Products, Regulatory

ERAM Rollout Marks Next Milestone in FAA’s NextGen Initiative

By Staff Writer | April 30, 2015

U.S. Transportation Secretary Anthony Foxx today announced a significant NextGen milestone with the completion of En Route Automation Modernization (ERAM), a highly advanced computer system used by air traffic controllers to safely manage high-altitude traffic. The first ERAM system went online at Salt Lake City Center in March 2012. The final installation was completed last month at New York Center.

ERAM is the backbone of operations at 20 of the Federal Aviation Administration’s (FAA’s) en route air traffic control centers. The system, a crucial foundation for NextGen, drives display screens used by air traffic controllers to safely manage and separate aircraft. It uses nearly two million lines of computer code to process critical data for controllers, including aircraft identity, altitude, speed and flight path. It almost doubles the number of flights that can be tracked and displayed to controllers. ERAM was designed to be the operating platform for other NextGen technologies, including:

  • Performance Based Navigation (PBN): Controllers are already using ERAM to make use of PBN procedures that enable controllers and flight crews to know exactly when to reduce the thrust on aircraft, allowing them to descend from cruising altitude to the runway with the engines set at idle power, saving on flying time and fuel consumption.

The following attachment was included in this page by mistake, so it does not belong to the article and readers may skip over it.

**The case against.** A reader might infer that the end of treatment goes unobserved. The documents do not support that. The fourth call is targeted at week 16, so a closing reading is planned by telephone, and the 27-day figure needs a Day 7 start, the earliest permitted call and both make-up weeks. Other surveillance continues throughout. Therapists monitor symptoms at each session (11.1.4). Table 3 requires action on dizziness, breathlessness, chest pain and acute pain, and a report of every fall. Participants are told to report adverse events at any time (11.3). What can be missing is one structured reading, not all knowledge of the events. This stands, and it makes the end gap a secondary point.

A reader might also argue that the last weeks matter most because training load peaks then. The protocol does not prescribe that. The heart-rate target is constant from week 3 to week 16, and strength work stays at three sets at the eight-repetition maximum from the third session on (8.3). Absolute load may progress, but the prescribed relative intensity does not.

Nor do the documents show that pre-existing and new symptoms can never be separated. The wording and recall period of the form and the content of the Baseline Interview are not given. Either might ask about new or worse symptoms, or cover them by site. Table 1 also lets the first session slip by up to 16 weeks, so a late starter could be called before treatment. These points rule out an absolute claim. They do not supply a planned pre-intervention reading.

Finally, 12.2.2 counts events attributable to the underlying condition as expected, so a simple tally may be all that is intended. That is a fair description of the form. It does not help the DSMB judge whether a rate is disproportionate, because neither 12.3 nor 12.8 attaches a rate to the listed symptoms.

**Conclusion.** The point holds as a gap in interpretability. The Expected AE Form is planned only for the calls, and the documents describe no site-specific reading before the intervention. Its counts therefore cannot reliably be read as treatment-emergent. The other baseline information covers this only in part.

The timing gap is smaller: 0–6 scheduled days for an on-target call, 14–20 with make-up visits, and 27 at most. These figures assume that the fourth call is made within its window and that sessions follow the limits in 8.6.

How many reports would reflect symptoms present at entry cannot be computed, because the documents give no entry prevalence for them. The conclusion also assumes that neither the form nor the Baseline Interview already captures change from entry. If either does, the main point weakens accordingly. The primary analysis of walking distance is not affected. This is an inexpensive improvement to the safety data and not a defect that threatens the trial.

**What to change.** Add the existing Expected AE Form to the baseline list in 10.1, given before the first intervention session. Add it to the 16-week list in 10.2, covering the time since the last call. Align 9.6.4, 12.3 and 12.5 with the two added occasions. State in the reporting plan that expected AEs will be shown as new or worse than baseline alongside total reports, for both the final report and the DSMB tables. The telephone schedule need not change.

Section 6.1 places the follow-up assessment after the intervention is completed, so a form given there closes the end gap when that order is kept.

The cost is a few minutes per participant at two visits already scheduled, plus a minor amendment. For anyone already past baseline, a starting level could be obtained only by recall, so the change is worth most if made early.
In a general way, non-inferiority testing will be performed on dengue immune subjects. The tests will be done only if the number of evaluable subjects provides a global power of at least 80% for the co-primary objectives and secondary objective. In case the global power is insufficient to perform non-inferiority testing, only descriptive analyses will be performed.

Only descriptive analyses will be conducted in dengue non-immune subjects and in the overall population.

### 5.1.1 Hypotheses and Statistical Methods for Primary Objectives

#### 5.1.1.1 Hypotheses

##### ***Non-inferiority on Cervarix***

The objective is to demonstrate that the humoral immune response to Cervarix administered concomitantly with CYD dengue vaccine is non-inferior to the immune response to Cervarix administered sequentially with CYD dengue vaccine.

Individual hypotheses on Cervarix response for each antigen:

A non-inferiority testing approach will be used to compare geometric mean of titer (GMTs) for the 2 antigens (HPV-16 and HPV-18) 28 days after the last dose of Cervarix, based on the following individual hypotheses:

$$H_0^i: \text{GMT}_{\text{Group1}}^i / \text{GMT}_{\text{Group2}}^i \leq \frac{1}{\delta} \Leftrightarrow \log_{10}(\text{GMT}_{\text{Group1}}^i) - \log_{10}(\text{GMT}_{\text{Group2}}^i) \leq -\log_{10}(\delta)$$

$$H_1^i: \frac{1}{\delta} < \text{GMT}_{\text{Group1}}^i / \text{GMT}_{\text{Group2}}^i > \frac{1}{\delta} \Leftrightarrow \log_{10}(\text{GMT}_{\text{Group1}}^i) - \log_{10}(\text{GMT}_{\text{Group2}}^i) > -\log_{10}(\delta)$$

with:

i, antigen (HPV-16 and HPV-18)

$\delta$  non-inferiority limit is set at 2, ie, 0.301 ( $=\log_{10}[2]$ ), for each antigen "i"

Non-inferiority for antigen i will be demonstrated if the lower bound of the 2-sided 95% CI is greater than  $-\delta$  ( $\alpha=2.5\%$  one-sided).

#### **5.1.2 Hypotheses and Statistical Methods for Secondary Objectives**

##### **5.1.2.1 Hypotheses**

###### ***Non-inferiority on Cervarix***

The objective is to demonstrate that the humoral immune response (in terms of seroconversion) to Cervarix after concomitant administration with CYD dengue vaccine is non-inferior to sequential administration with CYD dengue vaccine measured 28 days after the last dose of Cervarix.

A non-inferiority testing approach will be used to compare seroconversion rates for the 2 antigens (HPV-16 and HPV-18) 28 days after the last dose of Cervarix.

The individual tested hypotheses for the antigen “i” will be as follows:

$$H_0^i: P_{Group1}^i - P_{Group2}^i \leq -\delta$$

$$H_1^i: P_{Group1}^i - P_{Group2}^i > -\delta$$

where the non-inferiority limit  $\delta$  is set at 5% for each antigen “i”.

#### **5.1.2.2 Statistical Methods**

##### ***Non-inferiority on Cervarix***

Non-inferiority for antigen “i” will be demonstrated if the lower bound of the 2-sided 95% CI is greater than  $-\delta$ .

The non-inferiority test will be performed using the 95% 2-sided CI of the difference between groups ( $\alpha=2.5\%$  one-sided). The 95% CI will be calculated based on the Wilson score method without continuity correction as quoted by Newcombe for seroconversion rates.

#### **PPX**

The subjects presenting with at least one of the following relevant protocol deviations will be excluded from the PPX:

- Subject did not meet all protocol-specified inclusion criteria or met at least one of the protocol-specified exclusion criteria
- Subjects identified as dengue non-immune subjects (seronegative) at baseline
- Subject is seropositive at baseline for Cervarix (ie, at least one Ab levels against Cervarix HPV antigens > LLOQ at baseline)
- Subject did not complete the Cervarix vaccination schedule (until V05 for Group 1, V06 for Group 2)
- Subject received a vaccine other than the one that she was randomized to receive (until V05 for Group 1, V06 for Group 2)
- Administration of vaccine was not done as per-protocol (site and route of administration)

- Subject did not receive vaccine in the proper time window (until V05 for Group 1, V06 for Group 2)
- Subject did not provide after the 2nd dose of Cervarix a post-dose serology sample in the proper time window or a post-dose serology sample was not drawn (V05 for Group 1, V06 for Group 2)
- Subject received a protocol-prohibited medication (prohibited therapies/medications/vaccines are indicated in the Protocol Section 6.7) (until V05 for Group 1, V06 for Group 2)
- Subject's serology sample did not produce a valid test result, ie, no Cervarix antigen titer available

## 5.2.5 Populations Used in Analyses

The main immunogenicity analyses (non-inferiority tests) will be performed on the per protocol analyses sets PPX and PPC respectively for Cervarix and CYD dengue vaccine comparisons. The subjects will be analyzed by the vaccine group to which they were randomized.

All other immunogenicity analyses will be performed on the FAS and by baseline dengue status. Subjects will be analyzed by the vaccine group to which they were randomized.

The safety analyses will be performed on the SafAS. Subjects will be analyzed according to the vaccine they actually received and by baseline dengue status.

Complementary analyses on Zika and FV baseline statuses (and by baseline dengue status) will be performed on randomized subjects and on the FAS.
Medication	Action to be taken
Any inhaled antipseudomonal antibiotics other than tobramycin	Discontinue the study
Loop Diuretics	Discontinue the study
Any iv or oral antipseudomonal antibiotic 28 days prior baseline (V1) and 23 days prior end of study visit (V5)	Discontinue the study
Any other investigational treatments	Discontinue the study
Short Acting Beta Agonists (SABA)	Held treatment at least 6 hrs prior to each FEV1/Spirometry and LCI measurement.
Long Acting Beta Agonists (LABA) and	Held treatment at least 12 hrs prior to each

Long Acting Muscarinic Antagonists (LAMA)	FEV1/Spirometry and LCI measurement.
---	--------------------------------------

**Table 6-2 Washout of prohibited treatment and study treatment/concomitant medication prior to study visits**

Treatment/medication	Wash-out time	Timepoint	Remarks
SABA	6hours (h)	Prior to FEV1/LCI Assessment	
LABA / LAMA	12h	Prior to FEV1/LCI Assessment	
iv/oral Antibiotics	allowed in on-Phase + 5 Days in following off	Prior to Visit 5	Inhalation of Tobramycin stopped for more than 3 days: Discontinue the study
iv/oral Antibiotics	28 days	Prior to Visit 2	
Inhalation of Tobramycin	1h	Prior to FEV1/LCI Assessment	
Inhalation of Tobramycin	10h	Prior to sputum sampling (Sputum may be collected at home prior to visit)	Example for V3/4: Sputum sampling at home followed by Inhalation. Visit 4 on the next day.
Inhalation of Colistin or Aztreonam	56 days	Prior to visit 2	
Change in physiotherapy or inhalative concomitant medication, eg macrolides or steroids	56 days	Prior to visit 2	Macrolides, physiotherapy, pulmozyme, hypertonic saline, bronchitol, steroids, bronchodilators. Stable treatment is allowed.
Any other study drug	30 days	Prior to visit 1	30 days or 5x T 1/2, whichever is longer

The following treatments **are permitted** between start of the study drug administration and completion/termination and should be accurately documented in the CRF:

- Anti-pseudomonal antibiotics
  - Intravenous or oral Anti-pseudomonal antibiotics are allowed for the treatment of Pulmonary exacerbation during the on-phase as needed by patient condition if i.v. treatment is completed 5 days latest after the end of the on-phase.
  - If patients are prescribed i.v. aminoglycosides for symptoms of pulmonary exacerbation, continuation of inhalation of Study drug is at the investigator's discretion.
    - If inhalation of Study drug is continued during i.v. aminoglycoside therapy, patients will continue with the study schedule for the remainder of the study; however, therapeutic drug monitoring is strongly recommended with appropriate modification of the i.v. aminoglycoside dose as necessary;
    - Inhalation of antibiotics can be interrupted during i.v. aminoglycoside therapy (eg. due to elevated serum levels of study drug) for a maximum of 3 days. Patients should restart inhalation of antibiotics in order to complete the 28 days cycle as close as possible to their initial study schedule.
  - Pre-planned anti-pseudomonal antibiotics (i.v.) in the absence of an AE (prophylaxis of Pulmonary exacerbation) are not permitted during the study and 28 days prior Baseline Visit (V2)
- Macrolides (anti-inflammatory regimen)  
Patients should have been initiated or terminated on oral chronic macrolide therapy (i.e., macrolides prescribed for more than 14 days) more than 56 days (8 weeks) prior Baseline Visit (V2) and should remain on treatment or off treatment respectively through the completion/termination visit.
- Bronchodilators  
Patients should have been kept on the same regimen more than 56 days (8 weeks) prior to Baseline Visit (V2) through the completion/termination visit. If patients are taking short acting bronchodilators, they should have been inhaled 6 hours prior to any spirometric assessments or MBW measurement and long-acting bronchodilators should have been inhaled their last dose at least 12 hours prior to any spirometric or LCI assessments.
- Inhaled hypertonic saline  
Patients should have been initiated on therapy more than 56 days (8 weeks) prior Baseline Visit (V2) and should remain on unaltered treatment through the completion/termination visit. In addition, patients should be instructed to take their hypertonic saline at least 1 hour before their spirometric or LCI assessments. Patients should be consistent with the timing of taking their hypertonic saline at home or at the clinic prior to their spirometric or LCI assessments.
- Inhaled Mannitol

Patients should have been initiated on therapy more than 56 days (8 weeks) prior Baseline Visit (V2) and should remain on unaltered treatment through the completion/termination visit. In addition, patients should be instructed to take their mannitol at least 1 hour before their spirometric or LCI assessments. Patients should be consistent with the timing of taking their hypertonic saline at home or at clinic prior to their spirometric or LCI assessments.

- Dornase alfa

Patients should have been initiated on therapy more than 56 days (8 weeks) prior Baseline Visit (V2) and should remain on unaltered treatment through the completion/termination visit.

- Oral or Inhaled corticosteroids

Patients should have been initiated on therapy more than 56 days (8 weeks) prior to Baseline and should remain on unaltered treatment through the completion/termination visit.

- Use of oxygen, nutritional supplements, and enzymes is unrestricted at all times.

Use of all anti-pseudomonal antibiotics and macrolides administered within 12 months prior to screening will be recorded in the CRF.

• Automatic Dependent Surveillance-Broadcast (ADS-B): The FAA is moving steadily toward replacing the old system of ground-based radars to track aircraft with one that relies on satellite-based technologies. ERAM already receives information from aircraft equipped with ADS-B and displays that data on controllers’ screens. This technology has made it possible for controllers to provide radar-like separation to aircraft that previously operated in areas where no radar is available, such as the Gulf of Mexico and large parts of Alaska. ADS-B will replace radar as the primary means of tracking aircraft by 2020.
  • Data Comm: To reduce congestion on radio frequencies, the FAA and the aviation industry continue to develop Data Comm, which will allow controllers and pilots to communicate by direct digital link rather than voice, similar to text messaging. ERAM is already equipped to handle this technology.

Secretary Foxx and FAA Administrator Michael Huerta attributed the success of the development and installation of ERAM to the collaboration between FAA management and labor, including the National Air Traffic Controllers Association (NATCA) and the Professional Aviation Safety Specialists (PASS). This collaborative process is now a blueprint that will be applied to the rollout of future technologies.

To see how ERAM works, view the FAA’s video: En Route Automation Forms NextGen Cornerstone

Related: FAA News, Avionics News

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